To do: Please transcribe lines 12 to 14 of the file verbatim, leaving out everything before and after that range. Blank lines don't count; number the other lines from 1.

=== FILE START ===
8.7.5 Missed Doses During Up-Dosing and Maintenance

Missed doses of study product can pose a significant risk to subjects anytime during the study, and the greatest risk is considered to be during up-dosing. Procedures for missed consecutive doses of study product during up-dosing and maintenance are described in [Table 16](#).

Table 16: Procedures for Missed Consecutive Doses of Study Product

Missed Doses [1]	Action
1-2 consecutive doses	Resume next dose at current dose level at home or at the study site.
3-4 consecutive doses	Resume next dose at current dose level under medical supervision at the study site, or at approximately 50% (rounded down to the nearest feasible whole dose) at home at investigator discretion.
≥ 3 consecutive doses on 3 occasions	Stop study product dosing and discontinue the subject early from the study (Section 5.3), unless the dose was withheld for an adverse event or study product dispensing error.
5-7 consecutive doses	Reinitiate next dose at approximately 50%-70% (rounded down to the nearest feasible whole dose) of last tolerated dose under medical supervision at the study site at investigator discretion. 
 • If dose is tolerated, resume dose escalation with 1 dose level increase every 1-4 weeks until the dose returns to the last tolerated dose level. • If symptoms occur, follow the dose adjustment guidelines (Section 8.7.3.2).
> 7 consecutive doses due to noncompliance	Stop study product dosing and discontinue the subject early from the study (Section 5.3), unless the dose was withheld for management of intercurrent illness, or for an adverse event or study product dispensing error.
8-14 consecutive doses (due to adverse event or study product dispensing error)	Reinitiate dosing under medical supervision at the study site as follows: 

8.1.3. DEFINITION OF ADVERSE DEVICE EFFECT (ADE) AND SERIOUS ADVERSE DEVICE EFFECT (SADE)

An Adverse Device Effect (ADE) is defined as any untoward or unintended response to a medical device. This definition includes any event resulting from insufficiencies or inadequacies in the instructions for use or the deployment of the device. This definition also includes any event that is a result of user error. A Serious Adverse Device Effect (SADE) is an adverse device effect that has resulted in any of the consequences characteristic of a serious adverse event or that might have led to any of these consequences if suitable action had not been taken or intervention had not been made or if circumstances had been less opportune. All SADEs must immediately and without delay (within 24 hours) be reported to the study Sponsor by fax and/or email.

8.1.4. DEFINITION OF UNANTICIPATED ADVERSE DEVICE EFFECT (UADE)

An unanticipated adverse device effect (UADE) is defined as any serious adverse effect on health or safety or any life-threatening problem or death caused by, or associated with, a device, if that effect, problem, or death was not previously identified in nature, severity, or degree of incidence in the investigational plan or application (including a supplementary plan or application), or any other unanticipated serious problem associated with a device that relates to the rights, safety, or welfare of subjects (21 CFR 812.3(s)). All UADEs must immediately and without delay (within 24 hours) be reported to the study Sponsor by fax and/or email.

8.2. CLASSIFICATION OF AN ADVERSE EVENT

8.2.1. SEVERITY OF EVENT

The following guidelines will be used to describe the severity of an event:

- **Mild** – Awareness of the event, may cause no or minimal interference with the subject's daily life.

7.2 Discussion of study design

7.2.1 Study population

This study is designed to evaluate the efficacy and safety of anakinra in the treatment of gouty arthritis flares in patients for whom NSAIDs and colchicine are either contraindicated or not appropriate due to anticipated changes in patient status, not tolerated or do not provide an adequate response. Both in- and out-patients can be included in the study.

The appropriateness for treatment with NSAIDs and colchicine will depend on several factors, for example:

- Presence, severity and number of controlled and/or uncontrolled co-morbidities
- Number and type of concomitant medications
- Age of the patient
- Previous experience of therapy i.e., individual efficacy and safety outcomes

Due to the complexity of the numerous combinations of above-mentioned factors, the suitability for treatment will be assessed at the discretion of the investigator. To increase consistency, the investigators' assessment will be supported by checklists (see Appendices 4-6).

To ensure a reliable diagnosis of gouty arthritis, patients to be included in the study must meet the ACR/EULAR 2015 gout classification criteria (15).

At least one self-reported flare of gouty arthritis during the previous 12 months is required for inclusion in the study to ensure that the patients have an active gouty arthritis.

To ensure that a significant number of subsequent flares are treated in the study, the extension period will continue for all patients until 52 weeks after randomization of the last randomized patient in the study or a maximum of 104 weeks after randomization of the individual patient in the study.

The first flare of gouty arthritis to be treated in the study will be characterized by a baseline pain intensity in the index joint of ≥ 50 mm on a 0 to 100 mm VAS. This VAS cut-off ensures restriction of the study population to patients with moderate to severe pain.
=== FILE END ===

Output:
8.1.3. DEFINITION OF ADVERSE DEVICE EFFECT (ADE) AND SERIOUS ADVERSE DEVICE EFFECT (SADE)

An Adverse Device Effect (ADE) is defined as any untoward or unintended response to a medical device. This definition includes any event resulting from insufficiencies or inadequacies in the instructions for use or the deployment of the device. This definition also includes any event that is a result of user error. A Serious Adverse Device Effect (SADE) is an adverse device effect that has resulted in any of the consequences characteristic of a serious adverse event or that might have led to any of these consequences if suitable action had not been taken or intervention had not been made or if circumstances had been less opportune. All SADEs must immediately and without delay (within 24 hours) be reported to the study Sponsor by fax and/or email.

8.1.4. DEFINITION OF UNANTICIPATED ADVERSE DEVICE EFFECT (UADE)